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Passionflower (Passiflora incarnata) is a perennial wildflower climbing vine in the southeastern United States and Central America. The parts of the plant that grow above ground have been used in food and traditional medicine for centuries. Generations of people have used Passionflower for its sedative and antispasmodic properties.

The constituents in Passionflower have been studied to show anti-inflammatory and antispasmodic effects. It also plays a role in alleviating pain and discomfort associated with smooth muscle cramping of the GI and female reproductive organs. Passionflower acts as an aromatase inhibitor, which can prevent excess estrogen production. The calming effect on the nervous system has also been used to support times of insomnia, anxiety, and stress.

Passionflower herb with benefits

The same calming effect on the nervous system has also displayed anti-seizure activity. Studies related to Passionflower show great potential for supporting:

The benefits of Passionflower are different for each individual based on the unique needs of their systems. Finding a good, quality supplement that delivers what is promised on the label isn’t easy. To find our favorite recommendation, visit The Wellness Way store.

A bottle of The Wellness Way's Passionflower liquid herb

Remember, the Swiss Watch of the body is a delicate balance! For more information and to find out how your body is handling inflammation, cholesterol, cellular health, liver function, and more contact a Wellness Way clinic.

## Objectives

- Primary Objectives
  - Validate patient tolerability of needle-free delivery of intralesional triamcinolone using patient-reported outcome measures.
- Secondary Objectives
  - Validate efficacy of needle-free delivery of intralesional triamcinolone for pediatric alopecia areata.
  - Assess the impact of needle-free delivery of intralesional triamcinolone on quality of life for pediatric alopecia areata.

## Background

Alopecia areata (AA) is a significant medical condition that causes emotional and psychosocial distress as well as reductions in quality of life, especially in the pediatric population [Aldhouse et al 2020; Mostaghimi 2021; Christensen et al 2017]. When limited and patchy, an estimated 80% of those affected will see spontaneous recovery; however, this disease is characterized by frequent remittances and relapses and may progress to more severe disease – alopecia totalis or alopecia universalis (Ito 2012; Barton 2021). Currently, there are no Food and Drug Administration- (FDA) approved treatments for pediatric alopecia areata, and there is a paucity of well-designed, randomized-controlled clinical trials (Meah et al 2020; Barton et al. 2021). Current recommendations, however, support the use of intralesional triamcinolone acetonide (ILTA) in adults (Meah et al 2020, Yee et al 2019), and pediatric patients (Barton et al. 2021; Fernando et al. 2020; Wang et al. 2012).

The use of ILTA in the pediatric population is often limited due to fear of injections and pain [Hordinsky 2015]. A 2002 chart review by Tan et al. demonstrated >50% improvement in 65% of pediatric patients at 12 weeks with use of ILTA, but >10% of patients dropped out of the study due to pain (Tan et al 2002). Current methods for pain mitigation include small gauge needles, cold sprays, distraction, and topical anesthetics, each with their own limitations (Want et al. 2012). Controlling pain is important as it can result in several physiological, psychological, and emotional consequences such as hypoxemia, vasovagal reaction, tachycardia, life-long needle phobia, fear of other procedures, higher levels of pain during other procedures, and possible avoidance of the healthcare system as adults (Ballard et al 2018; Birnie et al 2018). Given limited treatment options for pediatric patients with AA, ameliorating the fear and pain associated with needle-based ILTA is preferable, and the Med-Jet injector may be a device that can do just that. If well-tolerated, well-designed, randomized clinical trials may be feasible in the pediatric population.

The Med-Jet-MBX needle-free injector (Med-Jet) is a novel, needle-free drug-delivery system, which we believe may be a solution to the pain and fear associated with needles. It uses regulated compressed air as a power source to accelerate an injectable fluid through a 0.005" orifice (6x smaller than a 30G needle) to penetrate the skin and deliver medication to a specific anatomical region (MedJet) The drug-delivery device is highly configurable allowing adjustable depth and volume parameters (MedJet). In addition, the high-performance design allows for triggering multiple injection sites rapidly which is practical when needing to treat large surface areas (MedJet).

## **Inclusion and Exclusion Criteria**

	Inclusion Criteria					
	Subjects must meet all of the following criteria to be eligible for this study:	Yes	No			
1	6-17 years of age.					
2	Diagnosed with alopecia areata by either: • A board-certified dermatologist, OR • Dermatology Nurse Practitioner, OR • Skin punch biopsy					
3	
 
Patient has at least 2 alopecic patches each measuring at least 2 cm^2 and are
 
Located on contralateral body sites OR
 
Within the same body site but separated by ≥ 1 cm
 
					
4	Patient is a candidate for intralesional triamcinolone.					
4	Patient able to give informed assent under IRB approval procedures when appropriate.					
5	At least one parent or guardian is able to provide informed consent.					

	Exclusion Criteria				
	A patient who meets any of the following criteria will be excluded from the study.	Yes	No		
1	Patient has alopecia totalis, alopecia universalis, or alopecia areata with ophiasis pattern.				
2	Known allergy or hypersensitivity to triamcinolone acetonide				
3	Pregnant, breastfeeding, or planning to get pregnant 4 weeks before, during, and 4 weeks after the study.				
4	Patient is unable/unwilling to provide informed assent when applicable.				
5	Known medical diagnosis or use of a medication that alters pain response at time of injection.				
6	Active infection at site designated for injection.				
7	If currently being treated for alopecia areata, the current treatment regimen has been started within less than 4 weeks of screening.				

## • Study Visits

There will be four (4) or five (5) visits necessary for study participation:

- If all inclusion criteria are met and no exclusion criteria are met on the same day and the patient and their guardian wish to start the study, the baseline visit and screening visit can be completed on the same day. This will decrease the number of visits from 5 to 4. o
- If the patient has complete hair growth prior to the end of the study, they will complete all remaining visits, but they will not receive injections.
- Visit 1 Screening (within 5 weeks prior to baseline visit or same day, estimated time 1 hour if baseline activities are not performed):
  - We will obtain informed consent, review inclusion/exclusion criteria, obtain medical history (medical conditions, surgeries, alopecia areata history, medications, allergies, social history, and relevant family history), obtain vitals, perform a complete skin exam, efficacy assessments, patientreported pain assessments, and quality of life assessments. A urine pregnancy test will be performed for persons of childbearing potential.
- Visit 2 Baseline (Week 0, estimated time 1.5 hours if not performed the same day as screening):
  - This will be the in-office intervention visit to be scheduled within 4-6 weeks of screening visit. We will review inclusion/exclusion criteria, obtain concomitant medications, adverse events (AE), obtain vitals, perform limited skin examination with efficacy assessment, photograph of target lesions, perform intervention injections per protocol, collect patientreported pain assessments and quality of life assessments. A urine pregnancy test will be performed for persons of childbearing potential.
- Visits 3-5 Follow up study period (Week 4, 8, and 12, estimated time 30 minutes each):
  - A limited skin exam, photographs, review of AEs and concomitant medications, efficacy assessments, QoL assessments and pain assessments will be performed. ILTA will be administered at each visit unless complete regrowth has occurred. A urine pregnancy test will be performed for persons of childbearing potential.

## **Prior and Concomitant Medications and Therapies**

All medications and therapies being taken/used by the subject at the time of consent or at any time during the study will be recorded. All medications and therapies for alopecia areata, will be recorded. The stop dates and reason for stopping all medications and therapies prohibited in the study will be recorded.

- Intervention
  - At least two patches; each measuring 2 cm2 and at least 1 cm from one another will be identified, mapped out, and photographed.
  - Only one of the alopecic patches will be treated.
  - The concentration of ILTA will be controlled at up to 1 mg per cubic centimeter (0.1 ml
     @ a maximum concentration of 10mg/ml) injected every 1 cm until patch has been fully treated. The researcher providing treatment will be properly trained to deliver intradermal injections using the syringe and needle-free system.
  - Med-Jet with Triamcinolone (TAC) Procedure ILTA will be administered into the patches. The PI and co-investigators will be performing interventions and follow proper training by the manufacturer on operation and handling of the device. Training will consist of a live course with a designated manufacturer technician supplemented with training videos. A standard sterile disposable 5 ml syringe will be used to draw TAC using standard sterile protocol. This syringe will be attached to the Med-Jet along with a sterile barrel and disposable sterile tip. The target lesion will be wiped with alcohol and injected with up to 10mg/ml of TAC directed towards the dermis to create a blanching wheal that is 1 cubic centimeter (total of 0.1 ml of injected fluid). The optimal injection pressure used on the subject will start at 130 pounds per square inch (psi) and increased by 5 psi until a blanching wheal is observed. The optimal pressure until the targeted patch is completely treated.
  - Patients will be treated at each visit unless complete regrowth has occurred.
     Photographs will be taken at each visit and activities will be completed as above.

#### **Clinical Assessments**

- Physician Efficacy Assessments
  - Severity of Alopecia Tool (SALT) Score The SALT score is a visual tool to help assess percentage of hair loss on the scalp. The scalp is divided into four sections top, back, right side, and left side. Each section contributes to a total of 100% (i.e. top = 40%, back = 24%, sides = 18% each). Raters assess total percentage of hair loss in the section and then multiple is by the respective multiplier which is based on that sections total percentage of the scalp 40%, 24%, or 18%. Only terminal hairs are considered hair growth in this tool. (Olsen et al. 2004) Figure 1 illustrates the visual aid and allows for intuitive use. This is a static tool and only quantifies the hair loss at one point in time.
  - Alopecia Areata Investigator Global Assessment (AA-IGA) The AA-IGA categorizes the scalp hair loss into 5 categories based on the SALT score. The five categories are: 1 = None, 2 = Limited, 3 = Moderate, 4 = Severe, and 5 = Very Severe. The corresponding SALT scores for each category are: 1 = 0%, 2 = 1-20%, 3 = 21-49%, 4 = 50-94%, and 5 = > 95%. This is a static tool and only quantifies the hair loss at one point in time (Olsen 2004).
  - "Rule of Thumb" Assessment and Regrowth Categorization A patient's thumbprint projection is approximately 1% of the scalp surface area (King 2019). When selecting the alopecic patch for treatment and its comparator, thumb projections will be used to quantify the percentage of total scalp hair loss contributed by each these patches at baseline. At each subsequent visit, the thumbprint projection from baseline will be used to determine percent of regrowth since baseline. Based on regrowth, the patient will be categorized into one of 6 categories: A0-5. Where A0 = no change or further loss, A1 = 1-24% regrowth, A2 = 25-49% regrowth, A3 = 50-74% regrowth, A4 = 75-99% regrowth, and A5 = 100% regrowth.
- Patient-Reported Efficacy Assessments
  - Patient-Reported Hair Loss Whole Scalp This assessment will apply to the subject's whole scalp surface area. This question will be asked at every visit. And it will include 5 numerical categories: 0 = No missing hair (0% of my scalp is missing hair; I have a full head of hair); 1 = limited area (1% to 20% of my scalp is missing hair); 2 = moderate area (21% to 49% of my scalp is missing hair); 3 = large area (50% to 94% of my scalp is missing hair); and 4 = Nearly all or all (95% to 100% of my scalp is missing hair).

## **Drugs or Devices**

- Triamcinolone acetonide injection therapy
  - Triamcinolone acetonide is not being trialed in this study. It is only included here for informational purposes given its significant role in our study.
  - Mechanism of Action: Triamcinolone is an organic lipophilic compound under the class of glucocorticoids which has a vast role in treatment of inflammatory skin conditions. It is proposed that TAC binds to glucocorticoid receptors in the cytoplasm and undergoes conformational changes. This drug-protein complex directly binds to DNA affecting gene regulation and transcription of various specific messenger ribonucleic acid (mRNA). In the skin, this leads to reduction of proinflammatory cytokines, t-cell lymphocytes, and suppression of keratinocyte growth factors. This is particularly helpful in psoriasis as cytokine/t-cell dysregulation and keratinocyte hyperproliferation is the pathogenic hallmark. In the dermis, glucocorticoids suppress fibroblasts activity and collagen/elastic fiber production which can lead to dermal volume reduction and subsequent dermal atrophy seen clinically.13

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Disclaimer: This content is for educational purposes only. It’s not intended as a substitute for the advice provided by your Wellness Way clinic or personal physician, especially if currently taking prescription or over-the-counter medications. Pregnant women, in particular, should seek the advice of a physician before trying any herb or supplement listed on this website. Always speak with your individual clinic before adding any medication, herb, or nutritional supplement to your health protocol. Information and statements regarding dietary supplements have not been evaluated by the FDA and are not intended to diagnose, treat, cure, or prevent any disease.

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